Our Thesis vs Ayn Rand Institute

The Dec. 15 OpEdge of the Forth Worth Star Telegram, presents our first-week response to the

Texas A&M announcement alongside a very different opinion from the Ayn Rand Institute.

Like every other response to the Texas A&M opinion, the Ayn Rand Institute refuses to

deal with the fact that Texas higher education is under federal supervision for de-

segregation.

Therefore the Ayn Rand Institute can present the following argument:

(1) “integration” is a worthy goal (2) “diversity” is not (3) Texas A&M is correct to abandon

affirmative action as a means to diversity. But what if (4) “de-segregation” was the original intent

of affirmative action at A&M and (5) “de-segregation” has not yet been completed? Then are we not

back to step one above: “integration”? The only thing standing between the Ayn Rand Institute and

the proper conclusion is consideration of a crucial fact: Texas higher education is not yet integrated.

Therefore, integration is the worthy reason why affirmative action should be continued.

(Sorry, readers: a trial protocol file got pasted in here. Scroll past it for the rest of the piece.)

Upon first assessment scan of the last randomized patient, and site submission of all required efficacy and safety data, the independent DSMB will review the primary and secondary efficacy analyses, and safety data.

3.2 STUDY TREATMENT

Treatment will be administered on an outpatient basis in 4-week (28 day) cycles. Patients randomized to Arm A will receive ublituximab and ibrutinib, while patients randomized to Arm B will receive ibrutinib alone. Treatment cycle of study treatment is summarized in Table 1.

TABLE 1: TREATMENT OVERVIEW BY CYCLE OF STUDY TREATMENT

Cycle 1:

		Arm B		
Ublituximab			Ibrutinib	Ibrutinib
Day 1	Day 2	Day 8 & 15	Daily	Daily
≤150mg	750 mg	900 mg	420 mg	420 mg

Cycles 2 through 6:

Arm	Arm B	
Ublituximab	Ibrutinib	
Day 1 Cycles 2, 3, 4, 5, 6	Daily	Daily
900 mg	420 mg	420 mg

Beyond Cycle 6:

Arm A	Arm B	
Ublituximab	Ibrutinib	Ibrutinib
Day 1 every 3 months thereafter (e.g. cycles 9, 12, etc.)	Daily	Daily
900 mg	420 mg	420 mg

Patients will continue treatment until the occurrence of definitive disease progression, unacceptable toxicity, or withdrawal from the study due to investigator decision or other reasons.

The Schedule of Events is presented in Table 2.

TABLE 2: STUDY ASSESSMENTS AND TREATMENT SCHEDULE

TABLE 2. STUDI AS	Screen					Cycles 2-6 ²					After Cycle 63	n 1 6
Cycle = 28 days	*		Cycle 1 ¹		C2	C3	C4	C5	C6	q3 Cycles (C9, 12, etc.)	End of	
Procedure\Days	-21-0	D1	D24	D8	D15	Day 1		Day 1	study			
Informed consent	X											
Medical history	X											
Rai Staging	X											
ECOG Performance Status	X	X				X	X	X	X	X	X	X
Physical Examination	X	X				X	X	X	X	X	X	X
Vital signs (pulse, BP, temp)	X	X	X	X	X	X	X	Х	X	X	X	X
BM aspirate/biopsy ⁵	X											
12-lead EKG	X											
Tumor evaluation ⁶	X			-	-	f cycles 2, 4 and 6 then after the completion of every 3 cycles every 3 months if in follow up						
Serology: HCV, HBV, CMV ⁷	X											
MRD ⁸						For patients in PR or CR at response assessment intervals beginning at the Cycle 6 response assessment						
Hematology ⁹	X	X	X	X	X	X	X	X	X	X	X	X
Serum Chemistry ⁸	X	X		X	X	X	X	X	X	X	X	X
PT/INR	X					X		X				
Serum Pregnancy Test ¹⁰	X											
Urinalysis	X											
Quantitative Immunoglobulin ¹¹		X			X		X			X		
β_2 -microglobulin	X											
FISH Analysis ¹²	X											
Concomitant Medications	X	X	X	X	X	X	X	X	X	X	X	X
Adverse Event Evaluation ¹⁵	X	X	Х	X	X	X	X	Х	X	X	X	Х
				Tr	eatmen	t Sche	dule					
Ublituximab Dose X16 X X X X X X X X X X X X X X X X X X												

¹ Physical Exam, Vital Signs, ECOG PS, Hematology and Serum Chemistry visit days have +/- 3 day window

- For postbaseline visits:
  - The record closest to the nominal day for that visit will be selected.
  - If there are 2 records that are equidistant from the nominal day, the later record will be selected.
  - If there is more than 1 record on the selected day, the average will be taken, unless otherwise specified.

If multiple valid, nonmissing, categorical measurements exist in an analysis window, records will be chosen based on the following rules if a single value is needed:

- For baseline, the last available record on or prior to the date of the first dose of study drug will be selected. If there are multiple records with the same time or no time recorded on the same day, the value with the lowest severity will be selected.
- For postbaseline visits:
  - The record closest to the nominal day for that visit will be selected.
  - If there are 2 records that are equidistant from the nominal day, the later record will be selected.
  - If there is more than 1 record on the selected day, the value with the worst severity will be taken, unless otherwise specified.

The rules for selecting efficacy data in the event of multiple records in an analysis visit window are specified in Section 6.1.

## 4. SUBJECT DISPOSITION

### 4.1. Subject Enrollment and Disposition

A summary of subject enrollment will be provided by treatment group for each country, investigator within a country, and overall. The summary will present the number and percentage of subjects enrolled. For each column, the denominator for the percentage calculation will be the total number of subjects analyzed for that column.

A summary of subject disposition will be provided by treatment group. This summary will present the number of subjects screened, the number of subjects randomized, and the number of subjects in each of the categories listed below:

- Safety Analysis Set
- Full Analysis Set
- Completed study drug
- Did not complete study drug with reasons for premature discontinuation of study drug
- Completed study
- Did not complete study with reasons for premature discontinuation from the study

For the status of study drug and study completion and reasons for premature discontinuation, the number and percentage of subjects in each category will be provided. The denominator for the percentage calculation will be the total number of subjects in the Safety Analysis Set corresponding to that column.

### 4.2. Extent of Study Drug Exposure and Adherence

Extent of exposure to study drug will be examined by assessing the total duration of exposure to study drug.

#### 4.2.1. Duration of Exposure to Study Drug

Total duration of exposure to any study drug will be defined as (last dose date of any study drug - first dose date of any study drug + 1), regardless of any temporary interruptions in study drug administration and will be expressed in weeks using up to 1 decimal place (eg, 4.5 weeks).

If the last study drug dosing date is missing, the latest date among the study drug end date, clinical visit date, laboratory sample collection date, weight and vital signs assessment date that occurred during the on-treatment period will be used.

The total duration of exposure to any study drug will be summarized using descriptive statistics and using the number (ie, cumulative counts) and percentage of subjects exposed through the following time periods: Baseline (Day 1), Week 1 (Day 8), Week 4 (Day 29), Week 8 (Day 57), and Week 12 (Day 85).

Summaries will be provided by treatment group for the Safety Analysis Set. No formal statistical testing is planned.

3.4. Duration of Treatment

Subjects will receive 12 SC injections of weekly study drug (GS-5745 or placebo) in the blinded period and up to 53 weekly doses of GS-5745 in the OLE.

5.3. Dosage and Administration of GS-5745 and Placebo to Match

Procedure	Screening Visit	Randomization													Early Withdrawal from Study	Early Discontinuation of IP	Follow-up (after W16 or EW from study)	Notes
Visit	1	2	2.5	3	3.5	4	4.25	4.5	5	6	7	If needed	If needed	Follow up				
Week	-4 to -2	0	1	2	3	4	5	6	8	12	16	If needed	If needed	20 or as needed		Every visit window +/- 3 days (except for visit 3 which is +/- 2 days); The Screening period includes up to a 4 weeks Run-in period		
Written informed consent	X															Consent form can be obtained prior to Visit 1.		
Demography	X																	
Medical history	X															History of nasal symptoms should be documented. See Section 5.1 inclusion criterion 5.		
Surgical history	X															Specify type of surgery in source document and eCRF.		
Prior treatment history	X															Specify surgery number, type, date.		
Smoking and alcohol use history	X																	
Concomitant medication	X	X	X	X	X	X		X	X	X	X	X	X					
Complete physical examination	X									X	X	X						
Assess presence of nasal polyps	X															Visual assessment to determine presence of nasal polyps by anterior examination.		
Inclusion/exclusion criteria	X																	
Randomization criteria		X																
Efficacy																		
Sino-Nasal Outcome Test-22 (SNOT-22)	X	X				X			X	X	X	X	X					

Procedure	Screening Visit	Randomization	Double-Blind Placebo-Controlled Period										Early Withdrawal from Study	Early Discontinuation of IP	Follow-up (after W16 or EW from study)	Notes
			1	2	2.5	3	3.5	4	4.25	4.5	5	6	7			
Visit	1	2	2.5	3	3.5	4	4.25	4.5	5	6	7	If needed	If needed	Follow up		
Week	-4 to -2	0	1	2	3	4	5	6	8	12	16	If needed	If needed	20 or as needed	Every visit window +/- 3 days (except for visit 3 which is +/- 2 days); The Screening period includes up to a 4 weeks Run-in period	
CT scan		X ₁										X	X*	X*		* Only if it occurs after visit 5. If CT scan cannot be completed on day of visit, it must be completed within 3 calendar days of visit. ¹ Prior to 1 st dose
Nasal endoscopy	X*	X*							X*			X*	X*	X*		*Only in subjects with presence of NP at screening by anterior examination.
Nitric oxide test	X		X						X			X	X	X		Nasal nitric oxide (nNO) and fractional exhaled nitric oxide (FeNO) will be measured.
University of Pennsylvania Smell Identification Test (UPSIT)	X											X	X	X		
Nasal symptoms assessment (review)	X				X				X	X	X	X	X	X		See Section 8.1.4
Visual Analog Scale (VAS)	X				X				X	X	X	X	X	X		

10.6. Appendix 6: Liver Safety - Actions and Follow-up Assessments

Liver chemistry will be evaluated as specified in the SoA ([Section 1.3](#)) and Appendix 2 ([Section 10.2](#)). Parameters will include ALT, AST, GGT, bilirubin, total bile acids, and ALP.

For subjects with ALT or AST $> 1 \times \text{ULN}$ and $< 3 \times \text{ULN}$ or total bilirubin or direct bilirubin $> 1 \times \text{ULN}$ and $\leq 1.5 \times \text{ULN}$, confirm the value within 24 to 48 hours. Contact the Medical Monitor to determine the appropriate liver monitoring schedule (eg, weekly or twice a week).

The Ayn Rand Institute, like all other eyes of Texas, is looking chiefly at the

framework of “diversity” when the framework of “de-segregation” is more relevant. But the eyes of

Texas have been deliberately led in the direction of “diversity” by the magicians who crafted the

vanishing of affirmative action at Texas A&M.

Curiously enough, the much-watched debate

between campus president Gates and campus conservatives in the weeks leading up to the president’s

announcement served to solifiy an impression that “diversity” was the relevant framework for civil

rights policy at Texas A&M.

Let history reflect that the state’s initial reaction to

the Gates announcement was completely swept into the corner of diversity. No discussion of the

state’s obligations to de-segregation has yet taken place.

See the OpEdge page here.

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